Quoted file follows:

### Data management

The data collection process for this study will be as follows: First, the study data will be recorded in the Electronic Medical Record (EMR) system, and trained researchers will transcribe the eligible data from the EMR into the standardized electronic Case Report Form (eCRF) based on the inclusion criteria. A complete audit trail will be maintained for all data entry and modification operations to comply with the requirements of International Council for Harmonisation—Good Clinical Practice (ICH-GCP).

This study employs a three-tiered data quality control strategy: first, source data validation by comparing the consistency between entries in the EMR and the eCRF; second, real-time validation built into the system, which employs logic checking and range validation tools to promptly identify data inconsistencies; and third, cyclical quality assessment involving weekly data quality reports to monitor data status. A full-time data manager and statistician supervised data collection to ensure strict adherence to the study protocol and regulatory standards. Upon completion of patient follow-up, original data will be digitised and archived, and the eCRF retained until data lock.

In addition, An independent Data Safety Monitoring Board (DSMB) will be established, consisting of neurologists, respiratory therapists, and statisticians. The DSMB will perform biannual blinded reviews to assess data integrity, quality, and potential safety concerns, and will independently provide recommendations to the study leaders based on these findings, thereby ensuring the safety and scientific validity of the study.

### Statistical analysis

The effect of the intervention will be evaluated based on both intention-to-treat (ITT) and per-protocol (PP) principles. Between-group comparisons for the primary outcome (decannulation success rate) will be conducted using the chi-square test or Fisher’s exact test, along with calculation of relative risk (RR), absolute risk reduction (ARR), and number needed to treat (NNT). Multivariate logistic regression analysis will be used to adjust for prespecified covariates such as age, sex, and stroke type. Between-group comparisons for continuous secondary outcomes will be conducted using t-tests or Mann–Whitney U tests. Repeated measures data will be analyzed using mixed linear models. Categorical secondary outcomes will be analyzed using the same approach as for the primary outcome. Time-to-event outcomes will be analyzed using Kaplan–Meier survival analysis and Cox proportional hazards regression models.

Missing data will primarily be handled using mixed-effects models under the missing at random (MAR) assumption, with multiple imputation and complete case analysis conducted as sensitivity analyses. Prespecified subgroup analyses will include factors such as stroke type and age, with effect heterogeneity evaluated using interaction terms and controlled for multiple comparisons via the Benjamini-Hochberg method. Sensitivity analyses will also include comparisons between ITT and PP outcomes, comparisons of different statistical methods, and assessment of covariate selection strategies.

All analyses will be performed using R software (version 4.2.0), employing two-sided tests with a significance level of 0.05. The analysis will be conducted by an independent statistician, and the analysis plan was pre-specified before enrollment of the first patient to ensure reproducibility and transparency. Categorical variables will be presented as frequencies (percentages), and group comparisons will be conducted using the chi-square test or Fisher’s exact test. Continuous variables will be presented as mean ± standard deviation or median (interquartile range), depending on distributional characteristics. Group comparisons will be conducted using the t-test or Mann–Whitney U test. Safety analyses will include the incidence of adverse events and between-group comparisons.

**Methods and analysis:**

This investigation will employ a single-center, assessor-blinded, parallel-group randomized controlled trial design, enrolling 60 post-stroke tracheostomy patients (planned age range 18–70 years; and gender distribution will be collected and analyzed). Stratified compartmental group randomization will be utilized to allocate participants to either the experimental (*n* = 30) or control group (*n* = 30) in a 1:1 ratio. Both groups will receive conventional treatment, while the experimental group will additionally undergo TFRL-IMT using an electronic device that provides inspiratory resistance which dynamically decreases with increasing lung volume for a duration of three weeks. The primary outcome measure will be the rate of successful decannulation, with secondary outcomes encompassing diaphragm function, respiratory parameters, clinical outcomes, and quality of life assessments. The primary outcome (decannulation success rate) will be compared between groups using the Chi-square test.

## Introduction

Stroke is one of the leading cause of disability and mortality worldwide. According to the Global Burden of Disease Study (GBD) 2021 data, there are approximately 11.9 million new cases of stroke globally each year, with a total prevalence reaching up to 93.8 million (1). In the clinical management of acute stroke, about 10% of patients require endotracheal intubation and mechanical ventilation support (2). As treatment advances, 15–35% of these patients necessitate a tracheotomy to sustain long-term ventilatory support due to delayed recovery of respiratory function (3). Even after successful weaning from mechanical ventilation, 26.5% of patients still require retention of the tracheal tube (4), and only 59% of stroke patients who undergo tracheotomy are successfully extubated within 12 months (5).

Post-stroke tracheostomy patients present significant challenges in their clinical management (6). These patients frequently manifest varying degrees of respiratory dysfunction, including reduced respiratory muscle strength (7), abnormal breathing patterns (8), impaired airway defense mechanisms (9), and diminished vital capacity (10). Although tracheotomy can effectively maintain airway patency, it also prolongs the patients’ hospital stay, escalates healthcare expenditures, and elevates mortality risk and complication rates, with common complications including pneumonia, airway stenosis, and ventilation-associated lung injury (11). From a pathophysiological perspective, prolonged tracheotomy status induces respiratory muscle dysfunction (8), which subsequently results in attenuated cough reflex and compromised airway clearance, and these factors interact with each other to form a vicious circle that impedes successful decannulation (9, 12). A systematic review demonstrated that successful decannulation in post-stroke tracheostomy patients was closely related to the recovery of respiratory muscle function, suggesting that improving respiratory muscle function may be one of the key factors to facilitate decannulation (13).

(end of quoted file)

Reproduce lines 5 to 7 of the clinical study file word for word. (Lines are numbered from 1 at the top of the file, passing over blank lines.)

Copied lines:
### Statistical analysis

The effect of the intervention will be evaluated based on both intention-to-treat (ITT) and per-protocol (PP) principles. Between-group comparisons for the primary outcome (decannulation success rate) will be conducted using the chi-square test or Fisher’s exact test, along with calculation of relative risk (RR), absolute risk reduction (ARR), and number needed to treat (NNT). Multivariate logistic regression analysis will be used to adjust for prespecified covariates such as age, sex, and stroke type. Between-group comparisons for continuous secondary outcomes will be conducted using t-tests or Mann–Whitney U tests. Repeated measures data will be analyzed using mixed linear models. Categorical secondary outcomes will be analyzed using the same approach as for the primary outcome. Time-to-event outcomes will be analyzed using Kaplan–Meier survival analysis and Cox proportional hazards regression models.

Missing data will primarily be handled using mixed-effects models under the missing at random (MAR) assumption, with multiple imputation and complete case analysis conducted as sensitivity analyses. Prespecified subgroup analyses will include factors such as stroke type and age, with effect heterogeneity evaluated using interaction terms and controlled for multiple comparisons via the Benjamini-Hochberg method. Sensitivity analyses will also include comparisons between ITT and PP outcomes, comparisons of different statistical methods, and assessment of covariate selection strategies.